If you have an Android smartphone, chances are it has a Qualcomm or MediaTek chip. Israeli company Check Point has just released three major vulnerabilities targeting many models of smartphone chips. This vulnerability affects the audio decoders of these chips: properly exploited, it allows any hacker to remotely access files as well as a stream of audio conversations.
Which, of course, puts these devices at increased risk of hacking and espionage. Worse, these bugs combined allow arbitrary code to be executed remotely. All hackers have to do is create a malicious audio file and trick their victim into playing it. It’s easy to imagine how malicious actors with a dash of social engineering could trick targets into opening this type of file.
These three new vulnerabilities require an urgent update of your smartphone
Especially at a time when many people prefer to communicate via recorded audio messages rather than text. However, hackers also have other, more discreet ways to exploit these vulnerabilities, with potentially very worrying consequences. check point says: “The impact of the RCE vulnerability ranges from executing malware to taking control of a user’s media data – including streaming video from the device’s camera. Additionally, an unprivileged Android application is likely to exploit these vulnerabilities to gain privilege and gain access to media data and user conversations.”
The three vulnerabilities CVE-2021-0674, CVE-2021-0675 and CVE-2021-30351 essentially lie in an issue with the open-source version of the Apple Lossless Audio Codec (ALAC). This lossless audio format, also called Apple Lossless, was made open source by Apple in 2011. Qualcomm and MediaTek have since implemented the format in their hardware decoders. However, these manufacturers assume a version that has not been updated on GitHub for 11 years – since the last activity on the codec page dates from 10/27/2011.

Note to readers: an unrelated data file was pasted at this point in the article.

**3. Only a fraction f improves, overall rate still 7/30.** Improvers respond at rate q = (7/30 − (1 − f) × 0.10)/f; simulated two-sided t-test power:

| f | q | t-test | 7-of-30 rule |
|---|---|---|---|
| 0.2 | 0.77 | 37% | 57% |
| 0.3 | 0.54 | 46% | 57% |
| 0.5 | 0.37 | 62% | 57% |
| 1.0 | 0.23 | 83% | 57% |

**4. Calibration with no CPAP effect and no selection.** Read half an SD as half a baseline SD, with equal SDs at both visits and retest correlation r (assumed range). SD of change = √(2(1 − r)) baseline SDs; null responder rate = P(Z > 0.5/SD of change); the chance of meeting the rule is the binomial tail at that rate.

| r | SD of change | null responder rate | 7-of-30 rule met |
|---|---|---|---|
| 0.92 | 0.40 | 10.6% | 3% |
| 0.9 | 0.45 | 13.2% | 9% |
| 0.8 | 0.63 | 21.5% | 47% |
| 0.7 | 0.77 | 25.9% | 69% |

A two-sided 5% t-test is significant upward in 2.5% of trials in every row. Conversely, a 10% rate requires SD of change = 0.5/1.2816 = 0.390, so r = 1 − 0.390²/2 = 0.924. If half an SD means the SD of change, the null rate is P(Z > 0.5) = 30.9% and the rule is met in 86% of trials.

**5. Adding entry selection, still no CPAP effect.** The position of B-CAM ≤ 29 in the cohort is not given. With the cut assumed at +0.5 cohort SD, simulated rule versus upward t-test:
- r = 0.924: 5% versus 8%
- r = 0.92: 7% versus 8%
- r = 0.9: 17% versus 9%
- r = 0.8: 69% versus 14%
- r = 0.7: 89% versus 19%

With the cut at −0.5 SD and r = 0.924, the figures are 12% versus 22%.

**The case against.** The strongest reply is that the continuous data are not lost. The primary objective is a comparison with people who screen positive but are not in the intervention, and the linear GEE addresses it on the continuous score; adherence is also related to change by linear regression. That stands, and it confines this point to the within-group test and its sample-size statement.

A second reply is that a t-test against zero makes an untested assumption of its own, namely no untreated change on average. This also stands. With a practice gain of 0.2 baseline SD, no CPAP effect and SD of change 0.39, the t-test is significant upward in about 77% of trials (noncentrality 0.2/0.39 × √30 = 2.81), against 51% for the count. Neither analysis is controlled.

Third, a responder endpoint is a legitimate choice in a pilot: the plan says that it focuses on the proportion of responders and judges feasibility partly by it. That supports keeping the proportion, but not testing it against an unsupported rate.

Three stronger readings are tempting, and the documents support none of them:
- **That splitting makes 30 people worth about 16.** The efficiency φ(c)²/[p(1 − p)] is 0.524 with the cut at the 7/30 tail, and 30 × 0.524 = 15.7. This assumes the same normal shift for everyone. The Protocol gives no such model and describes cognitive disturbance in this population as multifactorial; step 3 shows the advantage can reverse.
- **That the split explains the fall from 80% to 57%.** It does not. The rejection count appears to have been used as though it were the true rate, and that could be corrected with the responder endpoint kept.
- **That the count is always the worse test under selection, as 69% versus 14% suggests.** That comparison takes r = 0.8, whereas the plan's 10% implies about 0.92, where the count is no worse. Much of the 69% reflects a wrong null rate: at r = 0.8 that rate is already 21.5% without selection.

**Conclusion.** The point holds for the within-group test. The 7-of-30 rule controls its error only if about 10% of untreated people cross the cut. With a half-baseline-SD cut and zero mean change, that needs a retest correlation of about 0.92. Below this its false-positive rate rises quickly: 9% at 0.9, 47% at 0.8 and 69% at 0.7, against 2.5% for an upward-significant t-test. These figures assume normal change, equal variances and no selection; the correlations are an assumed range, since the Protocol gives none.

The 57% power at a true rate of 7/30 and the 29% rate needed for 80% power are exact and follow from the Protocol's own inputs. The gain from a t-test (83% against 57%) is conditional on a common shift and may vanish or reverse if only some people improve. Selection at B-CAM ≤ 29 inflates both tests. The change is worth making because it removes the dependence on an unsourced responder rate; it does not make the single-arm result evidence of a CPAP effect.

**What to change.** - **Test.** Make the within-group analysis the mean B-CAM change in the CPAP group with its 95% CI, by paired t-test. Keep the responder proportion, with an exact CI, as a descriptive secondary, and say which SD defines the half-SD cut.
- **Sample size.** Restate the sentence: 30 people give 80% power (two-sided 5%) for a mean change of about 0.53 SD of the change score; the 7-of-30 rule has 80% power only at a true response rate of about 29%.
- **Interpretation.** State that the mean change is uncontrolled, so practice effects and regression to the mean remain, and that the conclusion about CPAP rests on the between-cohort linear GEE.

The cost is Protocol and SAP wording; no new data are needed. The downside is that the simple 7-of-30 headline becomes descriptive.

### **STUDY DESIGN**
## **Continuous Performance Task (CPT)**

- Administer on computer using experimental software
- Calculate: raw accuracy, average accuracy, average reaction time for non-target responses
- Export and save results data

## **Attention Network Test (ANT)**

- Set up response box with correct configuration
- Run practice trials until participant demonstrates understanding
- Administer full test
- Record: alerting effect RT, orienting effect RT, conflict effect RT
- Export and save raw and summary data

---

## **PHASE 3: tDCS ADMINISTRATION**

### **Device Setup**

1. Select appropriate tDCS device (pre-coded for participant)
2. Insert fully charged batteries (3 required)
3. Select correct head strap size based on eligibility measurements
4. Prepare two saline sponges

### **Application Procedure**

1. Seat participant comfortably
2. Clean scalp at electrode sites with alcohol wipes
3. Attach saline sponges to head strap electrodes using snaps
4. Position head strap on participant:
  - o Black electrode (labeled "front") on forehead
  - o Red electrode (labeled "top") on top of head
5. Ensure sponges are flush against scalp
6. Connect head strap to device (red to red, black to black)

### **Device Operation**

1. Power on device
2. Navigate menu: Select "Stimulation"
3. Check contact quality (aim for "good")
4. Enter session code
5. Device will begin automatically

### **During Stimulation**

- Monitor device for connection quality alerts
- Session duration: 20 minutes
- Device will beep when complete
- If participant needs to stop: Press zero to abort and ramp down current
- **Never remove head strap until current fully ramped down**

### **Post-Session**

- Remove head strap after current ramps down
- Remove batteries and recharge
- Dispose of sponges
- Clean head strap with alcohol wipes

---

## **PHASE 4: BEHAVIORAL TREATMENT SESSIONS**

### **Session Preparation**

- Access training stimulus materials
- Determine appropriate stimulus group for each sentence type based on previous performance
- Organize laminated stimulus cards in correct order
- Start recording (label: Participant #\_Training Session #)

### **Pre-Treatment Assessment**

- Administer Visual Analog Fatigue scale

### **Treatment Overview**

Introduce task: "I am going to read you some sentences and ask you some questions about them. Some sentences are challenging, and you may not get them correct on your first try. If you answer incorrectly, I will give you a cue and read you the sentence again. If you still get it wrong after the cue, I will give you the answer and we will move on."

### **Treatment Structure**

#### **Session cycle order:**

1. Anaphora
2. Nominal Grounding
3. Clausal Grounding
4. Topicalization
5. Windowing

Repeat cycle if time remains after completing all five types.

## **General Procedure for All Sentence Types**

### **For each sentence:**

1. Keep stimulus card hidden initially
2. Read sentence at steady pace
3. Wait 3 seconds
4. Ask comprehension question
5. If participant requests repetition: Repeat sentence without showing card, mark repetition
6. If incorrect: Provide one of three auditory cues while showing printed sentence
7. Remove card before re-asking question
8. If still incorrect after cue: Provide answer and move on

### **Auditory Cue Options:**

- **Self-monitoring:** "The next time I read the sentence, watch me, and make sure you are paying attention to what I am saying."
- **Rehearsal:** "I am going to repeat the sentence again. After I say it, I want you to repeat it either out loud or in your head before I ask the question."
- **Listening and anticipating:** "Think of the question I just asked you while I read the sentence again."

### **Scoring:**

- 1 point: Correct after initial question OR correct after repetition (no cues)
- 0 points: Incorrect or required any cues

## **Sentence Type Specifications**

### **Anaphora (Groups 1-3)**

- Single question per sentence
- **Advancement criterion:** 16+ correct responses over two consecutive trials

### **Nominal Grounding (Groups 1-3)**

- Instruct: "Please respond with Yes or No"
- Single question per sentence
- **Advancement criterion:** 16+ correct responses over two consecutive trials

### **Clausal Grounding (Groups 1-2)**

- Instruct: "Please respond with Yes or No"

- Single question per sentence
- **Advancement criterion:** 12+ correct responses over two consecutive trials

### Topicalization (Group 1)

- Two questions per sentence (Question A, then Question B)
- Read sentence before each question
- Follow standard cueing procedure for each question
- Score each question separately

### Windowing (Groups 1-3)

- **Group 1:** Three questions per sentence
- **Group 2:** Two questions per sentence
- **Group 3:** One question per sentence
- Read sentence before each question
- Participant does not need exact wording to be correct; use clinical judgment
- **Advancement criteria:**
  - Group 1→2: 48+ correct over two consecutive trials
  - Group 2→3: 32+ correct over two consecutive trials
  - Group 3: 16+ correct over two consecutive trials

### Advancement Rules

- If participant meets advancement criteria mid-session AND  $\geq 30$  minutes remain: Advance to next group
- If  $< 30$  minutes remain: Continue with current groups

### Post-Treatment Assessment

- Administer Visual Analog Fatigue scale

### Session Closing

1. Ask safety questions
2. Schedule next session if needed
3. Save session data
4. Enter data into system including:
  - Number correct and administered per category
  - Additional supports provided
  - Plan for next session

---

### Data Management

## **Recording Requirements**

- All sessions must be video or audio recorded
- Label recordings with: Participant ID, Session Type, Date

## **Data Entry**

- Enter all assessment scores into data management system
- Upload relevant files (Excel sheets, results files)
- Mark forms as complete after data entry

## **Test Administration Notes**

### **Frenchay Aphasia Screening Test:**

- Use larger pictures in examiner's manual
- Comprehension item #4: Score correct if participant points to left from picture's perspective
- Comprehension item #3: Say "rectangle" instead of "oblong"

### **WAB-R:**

For its part, Apple is constantly updating the proprietary version of the codec. So iPhones, iPads and Macs are not affected by the problem. Qualcomm and MediaTek were able to fill these gaps as early as December 2021. However, not all smartphone manufacturers have since pushed mandatory corrective updates. Especially for smartphones that are a few years old. Not to mention that probably not all Android users have applied the available updates.
We therefore recommend that you check if your device is up to date when in doubt – and be extra wary of non-Play Store apps and files you receive in calls, especially if you have a smartphone that isn’t more is covered by the manufacturer’s security patches.